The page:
Biking the Conotton Creek Trail

Biking the Conotton Creek Trail

Anyone who watches TV or follows any social-media platform knows the pandemic has changed the ways in which some of us exercise. At the height of the pandemic, gyms closed, and many people were forced to rely on online exercise programs.

One type of sporting activity that has gained in popularity during the ongoing pandemic has been biking. According to the sports magazine, Outside, countries like the U.S., where outdoor exercise was still permitted during the most severe outbreaks of COVID-19, saw a huge increase in biking. The U.S. had a 28% increase, and the United Kingdom had a whopping 82% increase.

Just looking at bike sales alone was proof enough that biking all over the U.S. was on the rise. I remember noticing in early 2020 the lack of bikes in many big box stores. In some stores the bike section was empty. There were instances in 2020 where people waited over two months for bikes ordered online.

Chad Brown, the CFO of Wisconsin-based Trek bikes, said his sales skyrocketed as well. Dick Sorenson, executive director of the sports division of the marketing research group, NPD, said, “It’s unabated, just crazy interest, and it doesn’t seem to be slowing down.”

The increase included all types of bikes, from cheap bikes to high-end bikes costing well over $1,000. Sales of commuter bikes increased by 66% in May 2020, which may well be attributed to people feeling better about riding a bike than riding a subway or commuter train to their jobs. The largest increase by far, however, was for leisure bikes, up 121%.

Biking is for many a win-win sport. It is low-impact exercise for those of us that have “old knees.” It also allows us to exercise outdoors, where we can social distance yet still chat with a friend. And let’s face it, riding a bike is fun.

Like many others around the world, my husband and I pulled out our bikes this past year. We have been riding a local bike trail, the Conotton Creek Trail.

The trail was designated by the National Rails to Trails in 2002. This program, which started creating trails that were accessible to the public, began in the 1960s. It was at that time some people thought it would be great to convert unused rail corridors into public trails. Initially, the trails were not paved. The rails were removed, and folks used the dirt trails to hike, walk, observe nature, and even skied or snowshoed on them in some cases.

The Staggers Rail Act of 1980 led to the abandonment of 4,000-8,000 miles of railroad line each year throughout the early 1980s. Now there are more than 21,000 miles of rail-trails in the U.S.

The passage of the federal Intermodal Surface Transportation Efficiency Act of 1991 allowed federal funds to be used to develop the trails, which included some paving. Federal funding is not a given, however, and many times legislation has been proposed that would cut funding.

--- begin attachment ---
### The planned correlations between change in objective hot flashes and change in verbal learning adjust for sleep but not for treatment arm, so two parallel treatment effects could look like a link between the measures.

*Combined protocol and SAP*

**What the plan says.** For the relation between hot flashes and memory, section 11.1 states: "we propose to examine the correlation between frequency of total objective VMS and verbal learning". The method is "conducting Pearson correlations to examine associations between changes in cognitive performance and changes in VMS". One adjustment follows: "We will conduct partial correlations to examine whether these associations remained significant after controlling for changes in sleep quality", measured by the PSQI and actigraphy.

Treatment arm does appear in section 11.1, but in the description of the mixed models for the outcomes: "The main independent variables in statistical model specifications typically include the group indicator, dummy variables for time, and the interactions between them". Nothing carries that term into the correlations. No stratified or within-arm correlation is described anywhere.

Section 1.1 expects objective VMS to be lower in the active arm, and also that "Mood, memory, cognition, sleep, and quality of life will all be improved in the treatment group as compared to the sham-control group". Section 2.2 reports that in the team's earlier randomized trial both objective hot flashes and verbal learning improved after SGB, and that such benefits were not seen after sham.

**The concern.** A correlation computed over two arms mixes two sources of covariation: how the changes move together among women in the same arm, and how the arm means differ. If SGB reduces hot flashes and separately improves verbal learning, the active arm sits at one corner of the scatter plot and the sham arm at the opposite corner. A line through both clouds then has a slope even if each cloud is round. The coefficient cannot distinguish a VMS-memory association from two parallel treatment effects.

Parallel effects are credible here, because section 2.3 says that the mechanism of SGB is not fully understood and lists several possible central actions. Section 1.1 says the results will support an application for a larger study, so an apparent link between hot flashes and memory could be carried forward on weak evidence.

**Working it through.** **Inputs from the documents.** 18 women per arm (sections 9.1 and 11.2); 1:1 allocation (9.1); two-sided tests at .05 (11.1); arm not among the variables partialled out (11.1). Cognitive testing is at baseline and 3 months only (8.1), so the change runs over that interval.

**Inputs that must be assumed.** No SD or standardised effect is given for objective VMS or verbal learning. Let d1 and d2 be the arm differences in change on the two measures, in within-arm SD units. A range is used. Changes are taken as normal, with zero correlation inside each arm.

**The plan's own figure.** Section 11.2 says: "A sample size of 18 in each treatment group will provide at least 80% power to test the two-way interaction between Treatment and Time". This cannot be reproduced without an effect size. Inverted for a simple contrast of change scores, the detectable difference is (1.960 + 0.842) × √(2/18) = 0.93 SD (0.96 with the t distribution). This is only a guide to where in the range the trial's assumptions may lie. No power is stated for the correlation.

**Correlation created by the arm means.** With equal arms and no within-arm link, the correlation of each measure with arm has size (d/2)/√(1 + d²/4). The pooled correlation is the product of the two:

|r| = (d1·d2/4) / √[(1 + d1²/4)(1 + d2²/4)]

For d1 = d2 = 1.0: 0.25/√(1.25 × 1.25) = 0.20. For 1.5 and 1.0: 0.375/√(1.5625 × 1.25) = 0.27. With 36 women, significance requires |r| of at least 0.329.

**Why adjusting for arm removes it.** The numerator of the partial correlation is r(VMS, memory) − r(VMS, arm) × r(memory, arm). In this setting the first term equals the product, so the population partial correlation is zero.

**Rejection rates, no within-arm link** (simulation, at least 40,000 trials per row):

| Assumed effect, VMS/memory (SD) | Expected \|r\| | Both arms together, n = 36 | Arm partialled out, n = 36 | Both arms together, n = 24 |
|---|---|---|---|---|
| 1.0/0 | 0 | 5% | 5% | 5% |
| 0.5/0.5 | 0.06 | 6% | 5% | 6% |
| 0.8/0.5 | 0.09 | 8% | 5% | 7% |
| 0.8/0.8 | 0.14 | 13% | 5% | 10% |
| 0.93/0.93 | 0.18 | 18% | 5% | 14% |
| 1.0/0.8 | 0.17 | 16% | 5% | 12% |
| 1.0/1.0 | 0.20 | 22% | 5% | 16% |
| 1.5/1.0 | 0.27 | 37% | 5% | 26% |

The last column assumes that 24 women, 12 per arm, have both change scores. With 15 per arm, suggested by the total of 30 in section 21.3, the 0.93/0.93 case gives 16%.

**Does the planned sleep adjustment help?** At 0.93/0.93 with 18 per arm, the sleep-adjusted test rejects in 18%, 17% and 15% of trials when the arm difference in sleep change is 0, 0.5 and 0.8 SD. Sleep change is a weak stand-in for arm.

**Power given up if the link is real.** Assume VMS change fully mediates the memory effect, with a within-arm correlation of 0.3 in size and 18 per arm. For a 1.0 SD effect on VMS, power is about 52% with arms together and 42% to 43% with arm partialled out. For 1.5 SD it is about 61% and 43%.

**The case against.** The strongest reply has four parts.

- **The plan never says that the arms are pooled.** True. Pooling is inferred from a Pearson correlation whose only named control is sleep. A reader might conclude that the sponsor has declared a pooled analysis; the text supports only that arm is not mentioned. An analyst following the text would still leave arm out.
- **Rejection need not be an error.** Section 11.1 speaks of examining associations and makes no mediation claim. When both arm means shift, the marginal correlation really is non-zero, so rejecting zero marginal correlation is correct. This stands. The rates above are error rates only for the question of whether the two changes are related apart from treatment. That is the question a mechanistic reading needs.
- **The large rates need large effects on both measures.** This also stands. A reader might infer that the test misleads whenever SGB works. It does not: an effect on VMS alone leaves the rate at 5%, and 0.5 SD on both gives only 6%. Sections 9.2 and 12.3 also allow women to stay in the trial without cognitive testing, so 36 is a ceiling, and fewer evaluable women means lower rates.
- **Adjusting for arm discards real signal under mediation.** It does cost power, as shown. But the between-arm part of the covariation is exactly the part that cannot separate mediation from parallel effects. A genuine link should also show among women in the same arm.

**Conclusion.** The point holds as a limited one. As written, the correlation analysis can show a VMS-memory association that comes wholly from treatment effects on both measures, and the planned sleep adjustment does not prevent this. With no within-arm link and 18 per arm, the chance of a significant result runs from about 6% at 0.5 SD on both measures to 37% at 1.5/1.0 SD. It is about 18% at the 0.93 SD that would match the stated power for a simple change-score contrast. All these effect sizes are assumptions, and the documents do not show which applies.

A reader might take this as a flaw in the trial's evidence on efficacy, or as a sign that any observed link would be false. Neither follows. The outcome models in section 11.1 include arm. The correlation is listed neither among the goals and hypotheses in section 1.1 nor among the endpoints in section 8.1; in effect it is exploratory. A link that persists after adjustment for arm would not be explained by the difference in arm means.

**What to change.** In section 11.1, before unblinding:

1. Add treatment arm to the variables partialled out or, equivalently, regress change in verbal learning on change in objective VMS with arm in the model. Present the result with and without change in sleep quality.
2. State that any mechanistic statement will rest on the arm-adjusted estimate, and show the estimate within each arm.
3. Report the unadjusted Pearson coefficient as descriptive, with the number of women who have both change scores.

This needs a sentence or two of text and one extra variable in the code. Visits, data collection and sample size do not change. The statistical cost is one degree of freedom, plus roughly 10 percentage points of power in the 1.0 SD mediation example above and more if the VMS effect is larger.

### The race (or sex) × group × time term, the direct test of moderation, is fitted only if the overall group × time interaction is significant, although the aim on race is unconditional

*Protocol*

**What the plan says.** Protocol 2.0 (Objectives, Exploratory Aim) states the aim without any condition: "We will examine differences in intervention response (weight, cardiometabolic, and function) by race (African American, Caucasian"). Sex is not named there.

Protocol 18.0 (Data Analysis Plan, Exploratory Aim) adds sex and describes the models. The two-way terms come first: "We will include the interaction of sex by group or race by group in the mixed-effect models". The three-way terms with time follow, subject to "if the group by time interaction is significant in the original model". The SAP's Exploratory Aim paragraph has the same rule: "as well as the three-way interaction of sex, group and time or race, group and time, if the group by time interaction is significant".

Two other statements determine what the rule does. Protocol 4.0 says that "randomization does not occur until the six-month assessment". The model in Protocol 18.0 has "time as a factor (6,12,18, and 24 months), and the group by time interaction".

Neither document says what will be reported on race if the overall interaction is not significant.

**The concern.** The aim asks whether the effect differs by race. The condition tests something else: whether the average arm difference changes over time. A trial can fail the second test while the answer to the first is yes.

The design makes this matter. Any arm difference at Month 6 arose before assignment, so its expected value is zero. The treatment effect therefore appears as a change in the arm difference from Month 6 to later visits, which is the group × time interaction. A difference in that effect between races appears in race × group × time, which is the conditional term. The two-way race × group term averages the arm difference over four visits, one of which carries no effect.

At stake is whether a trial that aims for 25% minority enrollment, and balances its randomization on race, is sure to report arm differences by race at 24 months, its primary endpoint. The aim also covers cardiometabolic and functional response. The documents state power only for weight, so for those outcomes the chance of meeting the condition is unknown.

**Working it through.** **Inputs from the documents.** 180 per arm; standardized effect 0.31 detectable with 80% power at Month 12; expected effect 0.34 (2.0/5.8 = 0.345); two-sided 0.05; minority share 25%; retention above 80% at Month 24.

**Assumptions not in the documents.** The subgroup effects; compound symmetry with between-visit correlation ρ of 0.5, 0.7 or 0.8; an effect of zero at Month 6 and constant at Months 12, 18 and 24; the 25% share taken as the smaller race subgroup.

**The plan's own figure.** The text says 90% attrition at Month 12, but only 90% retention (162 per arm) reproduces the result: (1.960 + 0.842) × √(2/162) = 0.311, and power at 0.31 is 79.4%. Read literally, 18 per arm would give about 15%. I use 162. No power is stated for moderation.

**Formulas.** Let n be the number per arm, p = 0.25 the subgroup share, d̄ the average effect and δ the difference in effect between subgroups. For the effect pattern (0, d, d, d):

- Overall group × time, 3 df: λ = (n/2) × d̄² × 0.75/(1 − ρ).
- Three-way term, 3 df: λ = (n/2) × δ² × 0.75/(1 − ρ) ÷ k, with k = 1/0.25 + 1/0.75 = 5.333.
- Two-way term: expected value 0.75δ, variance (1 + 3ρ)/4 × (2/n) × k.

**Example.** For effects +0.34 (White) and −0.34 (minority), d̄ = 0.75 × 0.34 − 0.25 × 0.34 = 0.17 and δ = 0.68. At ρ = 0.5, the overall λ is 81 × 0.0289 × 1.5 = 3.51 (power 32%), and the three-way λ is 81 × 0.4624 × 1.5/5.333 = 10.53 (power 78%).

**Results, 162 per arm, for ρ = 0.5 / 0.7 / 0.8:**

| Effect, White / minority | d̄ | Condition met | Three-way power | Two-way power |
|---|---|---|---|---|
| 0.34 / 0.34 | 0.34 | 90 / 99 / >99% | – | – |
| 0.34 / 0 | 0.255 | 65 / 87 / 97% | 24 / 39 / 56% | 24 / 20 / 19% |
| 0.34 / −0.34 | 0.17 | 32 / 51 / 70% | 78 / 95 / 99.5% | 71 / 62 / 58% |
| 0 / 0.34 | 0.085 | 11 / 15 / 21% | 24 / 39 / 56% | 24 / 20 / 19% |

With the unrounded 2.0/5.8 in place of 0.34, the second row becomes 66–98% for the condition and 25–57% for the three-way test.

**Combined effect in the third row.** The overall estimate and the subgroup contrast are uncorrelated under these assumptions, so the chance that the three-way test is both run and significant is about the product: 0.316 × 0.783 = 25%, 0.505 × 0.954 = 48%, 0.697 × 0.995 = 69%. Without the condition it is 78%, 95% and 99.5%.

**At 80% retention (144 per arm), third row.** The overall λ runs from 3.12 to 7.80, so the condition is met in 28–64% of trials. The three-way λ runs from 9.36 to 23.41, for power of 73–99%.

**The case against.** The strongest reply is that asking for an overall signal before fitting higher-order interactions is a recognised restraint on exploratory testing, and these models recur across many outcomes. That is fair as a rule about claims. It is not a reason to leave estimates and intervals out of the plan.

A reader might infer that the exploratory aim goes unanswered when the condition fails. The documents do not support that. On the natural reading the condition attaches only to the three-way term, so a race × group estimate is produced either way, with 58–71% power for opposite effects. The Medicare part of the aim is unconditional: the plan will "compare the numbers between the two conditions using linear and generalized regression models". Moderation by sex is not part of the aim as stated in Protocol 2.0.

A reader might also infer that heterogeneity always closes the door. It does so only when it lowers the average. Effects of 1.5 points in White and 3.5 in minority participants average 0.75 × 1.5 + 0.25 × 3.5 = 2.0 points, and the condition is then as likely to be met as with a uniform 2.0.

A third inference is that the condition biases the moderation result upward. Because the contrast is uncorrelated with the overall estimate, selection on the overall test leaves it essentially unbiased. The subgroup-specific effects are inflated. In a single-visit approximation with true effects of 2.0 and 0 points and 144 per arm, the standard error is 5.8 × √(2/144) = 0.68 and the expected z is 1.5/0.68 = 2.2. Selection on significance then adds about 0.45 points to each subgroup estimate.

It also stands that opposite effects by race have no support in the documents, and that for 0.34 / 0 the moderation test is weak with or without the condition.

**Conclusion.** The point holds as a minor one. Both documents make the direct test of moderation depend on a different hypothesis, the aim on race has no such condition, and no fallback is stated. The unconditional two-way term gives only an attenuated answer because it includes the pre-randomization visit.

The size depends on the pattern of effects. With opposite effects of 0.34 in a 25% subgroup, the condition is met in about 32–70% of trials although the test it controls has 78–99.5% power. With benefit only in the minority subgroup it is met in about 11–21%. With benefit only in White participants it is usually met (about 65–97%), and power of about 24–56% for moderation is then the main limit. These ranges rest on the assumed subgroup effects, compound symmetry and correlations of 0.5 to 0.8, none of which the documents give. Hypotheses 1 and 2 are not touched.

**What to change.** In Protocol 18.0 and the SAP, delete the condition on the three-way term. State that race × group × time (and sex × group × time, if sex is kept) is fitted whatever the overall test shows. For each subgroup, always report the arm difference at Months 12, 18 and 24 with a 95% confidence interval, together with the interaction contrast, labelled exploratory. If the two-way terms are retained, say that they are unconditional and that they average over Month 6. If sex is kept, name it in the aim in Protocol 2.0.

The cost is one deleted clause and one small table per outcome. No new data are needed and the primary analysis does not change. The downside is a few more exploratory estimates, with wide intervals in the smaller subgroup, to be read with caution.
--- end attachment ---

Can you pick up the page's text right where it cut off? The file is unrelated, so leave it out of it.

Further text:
It had been several years since I rode the Conotton Trail, and I was pleasantly surprised as to its excellent condition. Many people have spent numerous hours paving and beautifying this 11-mile trail. A one-way trip takes a biker from Bowerston, through Conotton, past Scio and to Jewett.

The trail runs parallel to Route 151. You can access the trail and park your vehicle at Bowerston, Conotton, Scio or Jewett. The trail has five covered bridges where a biker can stop and take a break, and there also are a few restrooms on the route. There are several areas with benches and tables so bikers can stop for a picnic. If you don’t want to pack your own food, you also can grab a bite to eat along the trail at the four villages. There is even an ice-cream stand along the route.

As we peddled our way along the trail, the years seemed to slip away and I was a kid again, recalling the many times my siblings and I rode our bikes growing up. I don’t think there is an age limit when it comes to bikes. Young or old, a bike is a great way to enjoy being outside.

My husband and I take our time as we peddle along the trail. If you are into bird watching, this is a great place to observe birds. Even though we are at the end of the summer and many of our neotropical migrants have departed for their winter homes in Central and South America, there are still many varieties of birds along the trail.

I saw catbirds, goldfinches, robins, a brown thrasher, towhees, blue jays, crows and great blue herons in the marsh areas. I will be bird watching on the trail next spring as the diversity of habitats along the creek promises an amazing variety of migratory birds.

The trail also offers a wide assortment of plant and tree species. Some of the trees include maple, walnut, sycamore, oak, sumac, tree of heaven, black cherry and locust. The fall wildflowers are just making their appearance, and we saw boneset, queen Anne’s lace, Jerusalem artichoke, various species of goldenrod, joe pie weed, thistle, black-eyed Susan, white snake weed, purple asters, yellow evening primrose and bright purple ironweed.

We are looking forward to biking along the trail as the fall foliage season approaches. Everyone can find enjoyment along the trail, so don’t hesitate to grab a bike and your helmet and have some fun biking.

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